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ARS Home » Pacific West Area » Hilo, Hawaii » Daniel K. Inouye U.S. Pacific Basin Agricultural Research Center » Tropical Plant Genetic Resources and Disease Research » Research » Publications at this Location » Publication #376423

Research Project: Genetic Improvement and Sustainable Production Systems for Sub-tropical and Tropical Crops in the Pacific Basin

Location: Tropical Plant Genetic Resources and Disease Research

Title: Toward a zero-waste model: potential for microorganism growth on agricultural waste products in Hawai'i

Author
item HEUREUX, ANA - Food And Agriculture Organization Of The United Nations-European Commission For The Control Of Foot
item Matsumoto Brower, Tracie
item Keith, Lisa

Submitted to: Algal Research
Publication Type: Peer Reviewed Journal
Publication Acceptance Date: 1/6/2022
Publication Date: 2/2/2022
Citation: Heureux, A.M., Matsumoto Brower, T.K., Keith, L.M. 2022. Toward a zero-waste model: potential for microorganism growth on agricultural waste products in Hawai'i. Algal Research. 62(1):102640. https://doi.org/10.1016/j.algal.2022.102640.
DOI: https://doi.org/10.1016/j.algal.2022.102640

Interpretive Summary: Microorganisms hold vast potential to address the growing demand for sustainable fuel, feed and other bioproducts. In Hawaii, over 85% of all goods (including food and petroleum) are imported, making the need for renewable products more pressing. The zero-waste model aims to use agricultural waste products from Hawaii, including those unmarketable due to post-harvest damage or pests, as the carbon substrate for the growth of heterotrophic microorganisms. The microbial end-product can then be used as a source of high protein or lipid (fat), depending on the species and substrate, for downstream production of biodiesel or other bioproducts. In this study, we demonstrate the growth of four heterotrophic microorganisms on three waste products and explore optimization of substrate/organism combinations for further investigation. In addition, this study measures proximate composition of the end-products to compare the relative percentage of key components of the dry material. The results of this study prove the viability of the zero-waste model and propose a model for future scale-up of microorganism growth on waste substrates in Hawaii and beyond.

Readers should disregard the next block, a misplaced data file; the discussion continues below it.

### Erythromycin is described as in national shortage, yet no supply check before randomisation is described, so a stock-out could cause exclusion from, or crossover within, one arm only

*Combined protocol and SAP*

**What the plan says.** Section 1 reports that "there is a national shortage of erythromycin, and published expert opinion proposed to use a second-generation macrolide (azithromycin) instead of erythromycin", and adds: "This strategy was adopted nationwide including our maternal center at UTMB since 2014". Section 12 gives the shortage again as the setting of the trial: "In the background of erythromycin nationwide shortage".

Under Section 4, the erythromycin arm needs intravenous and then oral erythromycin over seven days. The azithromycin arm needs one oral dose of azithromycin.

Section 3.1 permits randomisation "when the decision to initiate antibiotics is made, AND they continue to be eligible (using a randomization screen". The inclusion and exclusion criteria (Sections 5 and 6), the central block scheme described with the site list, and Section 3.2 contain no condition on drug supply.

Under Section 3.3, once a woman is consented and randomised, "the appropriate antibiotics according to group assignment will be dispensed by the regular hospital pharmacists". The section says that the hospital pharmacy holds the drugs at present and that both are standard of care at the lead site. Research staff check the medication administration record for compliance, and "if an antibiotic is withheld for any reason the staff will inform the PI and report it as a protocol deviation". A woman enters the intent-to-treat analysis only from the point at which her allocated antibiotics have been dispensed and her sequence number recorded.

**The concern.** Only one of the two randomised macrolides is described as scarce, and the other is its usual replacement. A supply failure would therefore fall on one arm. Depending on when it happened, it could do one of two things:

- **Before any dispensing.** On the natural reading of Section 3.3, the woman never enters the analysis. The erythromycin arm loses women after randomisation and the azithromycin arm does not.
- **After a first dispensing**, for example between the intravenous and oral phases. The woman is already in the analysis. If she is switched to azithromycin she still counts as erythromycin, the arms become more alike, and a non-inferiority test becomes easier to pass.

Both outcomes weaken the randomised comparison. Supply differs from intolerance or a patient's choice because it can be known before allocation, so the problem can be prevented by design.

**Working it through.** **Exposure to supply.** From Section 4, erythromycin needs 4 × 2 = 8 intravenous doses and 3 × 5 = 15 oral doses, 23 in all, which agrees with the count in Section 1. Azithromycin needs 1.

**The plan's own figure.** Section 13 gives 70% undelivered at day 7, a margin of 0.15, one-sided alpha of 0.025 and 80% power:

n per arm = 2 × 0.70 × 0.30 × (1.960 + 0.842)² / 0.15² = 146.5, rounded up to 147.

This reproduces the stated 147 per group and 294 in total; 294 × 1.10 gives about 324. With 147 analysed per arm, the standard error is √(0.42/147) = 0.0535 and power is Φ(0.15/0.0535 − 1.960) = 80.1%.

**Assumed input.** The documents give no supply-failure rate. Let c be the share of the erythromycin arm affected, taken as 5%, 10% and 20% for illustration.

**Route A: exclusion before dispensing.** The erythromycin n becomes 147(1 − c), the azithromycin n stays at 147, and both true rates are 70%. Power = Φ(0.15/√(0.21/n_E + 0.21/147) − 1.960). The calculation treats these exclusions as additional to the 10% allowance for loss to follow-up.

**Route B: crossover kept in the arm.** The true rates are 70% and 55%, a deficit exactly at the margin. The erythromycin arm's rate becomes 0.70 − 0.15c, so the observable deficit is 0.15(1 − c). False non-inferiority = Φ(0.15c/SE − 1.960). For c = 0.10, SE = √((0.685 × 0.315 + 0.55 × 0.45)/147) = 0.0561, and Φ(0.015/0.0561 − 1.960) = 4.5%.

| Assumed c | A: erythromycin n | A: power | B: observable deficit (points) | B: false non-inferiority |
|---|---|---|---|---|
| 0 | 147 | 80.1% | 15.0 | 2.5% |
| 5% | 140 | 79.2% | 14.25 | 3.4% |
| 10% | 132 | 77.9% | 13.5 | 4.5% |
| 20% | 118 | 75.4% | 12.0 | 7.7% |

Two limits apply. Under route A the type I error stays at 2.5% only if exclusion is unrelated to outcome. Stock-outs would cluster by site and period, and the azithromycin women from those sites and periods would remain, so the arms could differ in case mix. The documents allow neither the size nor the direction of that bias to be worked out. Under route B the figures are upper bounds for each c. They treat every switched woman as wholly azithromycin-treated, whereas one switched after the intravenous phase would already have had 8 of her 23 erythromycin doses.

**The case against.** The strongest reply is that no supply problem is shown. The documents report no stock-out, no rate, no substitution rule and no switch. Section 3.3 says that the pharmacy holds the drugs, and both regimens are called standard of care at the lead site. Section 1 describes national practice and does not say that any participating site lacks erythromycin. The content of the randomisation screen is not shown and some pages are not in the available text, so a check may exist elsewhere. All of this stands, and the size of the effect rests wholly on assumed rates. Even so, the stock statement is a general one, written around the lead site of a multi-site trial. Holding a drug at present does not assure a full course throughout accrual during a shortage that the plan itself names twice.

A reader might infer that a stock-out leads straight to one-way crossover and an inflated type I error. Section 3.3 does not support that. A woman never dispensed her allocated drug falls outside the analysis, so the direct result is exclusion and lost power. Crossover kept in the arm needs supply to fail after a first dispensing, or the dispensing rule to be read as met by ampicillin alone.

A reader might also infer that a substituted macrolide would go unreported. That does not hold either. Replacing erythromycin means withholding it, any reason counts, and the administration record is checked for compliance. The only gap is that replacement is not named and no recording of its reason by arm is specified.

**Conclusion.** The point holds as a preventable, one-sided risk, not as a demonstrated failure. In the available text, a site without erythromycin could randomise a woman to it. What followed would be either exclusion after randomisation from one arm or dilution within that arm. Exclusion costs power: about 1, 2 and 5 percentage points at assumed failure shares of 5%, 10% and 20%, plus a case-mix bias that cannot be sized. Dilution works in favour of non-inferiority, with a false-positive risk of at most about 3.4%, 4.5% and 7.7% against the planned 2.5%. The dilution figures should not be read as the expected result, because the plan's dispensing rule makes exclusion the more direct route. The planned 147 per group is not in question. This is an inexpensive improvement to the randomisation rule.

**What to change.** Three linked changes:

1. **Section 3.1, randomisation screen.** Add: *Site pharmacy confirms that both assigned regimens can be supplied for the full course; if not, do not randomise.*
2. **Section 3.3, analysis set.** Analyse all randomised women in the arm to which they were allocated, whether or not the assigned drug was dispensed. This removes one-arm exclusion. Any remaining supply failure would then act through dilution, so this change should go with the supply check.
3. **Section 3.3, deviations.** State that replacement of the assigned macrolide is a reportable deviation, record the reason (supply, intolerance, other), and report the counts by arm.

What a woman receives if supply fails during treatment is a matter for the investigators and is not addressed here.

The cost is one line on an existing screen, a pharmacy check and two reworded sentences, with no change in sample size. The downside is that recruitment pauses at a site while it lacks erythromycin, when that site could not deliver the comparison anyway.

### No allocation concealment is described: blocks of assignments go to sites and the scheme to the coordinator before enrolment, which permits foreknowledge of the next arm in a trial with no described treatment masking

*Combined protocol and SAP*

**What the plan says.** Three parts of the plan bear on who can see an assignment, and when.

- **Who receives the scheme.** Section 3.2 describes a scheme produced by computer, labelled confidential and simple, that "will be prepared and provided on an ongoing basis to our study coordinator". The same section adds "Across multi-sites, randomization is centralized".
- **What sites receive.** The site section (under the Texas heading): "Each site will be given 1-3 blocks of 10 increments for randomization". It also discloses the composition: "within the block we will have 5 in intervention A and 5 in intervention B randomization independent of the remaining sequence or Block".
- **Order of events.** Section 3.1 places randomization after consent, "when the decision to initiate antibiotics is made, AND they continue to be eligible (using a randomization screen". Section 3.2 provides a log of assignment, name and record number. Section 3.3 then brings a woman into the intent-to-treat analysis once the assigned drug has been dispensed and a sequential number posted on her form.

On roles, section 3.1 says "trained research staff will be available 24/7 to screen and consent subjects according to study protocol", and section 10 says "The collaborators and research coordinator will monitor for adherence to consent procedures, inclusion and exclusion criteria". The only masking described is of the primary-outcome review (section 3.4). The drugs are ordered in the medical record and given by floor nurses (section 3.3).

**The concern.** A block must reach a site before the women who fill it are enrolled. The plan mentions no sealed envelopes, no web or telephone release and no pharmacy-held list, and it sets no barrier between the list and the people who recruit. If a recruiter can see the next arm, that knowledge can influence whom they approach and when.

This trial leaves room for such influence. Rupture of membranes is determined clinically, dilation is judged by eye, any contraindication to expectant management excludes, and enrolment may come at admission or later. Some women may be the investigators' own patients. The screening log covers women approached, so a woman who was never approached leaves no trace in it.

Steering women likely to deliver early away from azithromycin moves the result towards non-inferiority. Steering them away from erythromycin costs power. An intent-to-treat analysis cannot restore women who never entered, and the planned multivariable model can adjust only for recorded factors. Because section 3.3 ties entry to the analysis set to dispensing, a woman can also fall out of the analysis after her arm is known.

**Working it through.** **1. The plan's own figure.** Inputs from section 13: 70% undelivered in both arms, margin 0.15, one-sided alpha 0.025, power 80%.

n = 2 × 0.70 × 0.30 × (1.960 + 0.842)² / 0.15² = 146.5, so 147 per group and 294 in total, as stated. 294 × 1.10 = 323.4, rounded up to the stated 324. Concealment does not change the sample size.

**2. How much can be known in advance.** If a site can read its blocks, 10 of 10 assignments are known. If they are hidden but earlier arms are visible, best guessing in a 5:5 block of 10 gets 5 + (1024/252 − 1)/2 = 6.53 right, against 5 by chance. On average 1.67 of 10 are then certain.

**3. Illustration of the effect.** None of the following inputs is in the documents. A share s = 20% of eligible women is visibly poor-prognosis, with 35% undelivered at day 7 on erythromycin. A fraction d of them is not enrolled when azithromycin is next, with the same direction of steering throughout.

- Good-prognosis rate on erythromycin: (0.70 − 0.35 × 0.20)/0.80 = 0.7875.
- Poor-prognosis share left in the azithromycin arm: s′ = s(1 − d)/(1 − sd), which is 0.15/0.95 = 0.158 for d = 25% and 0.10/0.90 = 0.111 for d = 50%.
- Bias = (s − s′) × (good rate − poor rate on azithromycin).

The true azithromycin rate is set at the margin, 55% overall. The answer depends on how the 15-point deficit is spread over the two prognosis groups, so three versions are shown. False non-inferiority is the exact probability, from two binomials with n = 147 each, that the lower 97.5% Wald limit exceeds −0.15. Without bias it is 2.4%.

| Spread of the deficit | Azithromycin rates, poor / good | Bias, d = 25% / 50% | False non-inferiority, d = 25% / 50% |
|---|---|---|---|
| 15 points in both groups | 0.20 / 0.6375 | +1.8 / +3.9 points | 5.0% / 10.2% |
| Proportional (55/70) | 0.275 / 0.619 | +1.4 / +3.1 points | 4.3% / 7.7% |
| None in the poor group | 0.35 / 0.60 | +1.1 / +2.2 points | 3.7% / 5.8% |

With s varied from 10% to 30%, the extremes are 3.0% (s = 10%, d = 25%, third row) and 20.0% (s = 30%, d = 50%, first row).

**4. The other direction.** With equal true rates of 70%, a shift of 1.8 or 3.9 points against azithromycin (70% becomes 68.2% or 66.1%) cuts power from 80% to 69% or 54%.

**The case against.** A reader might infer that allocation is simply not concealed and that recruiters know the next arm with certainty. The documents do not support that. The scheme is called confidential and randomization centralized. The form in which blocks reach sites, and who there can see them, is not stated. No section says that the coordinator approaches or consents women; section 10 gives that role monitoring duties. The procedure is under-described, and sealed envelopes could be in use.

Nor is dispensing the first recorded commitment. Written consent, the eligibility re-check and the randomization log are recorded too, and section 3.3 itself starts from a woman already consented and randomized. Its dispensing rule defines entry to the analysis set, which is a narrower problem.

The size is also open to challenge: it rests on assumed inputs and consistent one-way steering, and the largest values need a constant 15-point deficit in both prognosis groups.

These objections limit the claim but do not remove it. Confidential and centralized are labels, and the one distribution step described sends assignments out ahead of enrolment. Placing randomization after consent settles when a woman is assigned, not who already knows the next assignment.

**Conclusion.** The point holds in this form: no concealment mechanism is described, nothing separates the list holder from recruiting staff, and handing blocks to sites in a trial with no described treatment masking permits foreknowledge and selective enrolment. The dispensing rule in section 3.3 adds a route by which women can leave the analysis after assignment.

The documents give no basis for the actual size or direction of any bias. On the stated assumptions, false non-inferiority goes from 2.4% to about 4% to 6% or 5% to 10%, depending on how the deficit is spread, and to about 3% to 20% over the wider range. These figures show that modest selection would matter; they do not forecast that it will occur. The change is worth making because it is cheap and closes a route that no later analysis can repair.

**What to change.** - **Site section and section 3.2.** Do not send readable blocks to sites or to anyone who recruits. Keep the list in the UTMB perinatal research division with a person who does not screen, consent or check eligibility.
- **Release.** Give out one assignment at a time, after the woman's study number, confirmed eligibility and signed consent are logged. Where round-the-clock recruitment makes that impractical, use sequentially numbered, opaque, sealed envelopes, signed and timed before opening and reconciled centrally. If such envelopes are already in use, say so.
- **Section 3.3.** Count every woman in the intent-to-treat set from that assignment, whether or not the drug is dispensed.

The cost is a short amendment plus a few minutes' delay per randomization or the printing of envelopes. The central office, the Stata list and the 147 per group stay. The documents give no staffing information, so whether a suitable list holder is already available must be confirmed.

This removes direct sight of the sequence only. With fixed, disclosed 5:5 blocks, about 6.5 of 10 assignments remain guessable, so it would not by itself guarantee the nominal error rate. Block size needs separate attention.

Technical Abstract: Microorganisms hold vast potential to address the growing demand for sustainable fuel, feed and other bioproducts. In Hawaii, over 85% of all goods (including food and petroleum) are imported, making the need for renewable products more pressing. The zero-waste model aims to use agricultural waste products from Hawaii, including those unmarketable due to post-harvest damage or pests, as the carbon substrate for the growth of heterotrophic microorganisms. The microbial end-product in turn can be used as a source of high protein or lipid (fat), depending on the species and substrate, for downstream production of biodiesel or other bioproducts. With the view to expand upon the zero-waste model piloted on the microalgae Chlorella protothecoides grown on papaya culls, this study investigates the growth of 4 microorganisms on 3 different growth substrates. The substrates tested, all waste products, include off-grade culled papaya, off-grade Okinawan sweet potato and crude glycerol, a byproduct of biofuel synthesis from Pacific Biodiesel (Keaau, HI). In this study, we demonstrate the viability of microorganism growth on all three waste products and explore optimization of substrate/organism combinations for further investigation. In addition, this study measures proximate composition of the end-products to compare the relative percentage of key components of the dry material (i.e. protein, fat, fiber, ash, etc.). The results of this study prove the viability of the zero-waste model and propose a model for future scale-up of microorganism growth on waste substrate in Hawaii, and more broadly.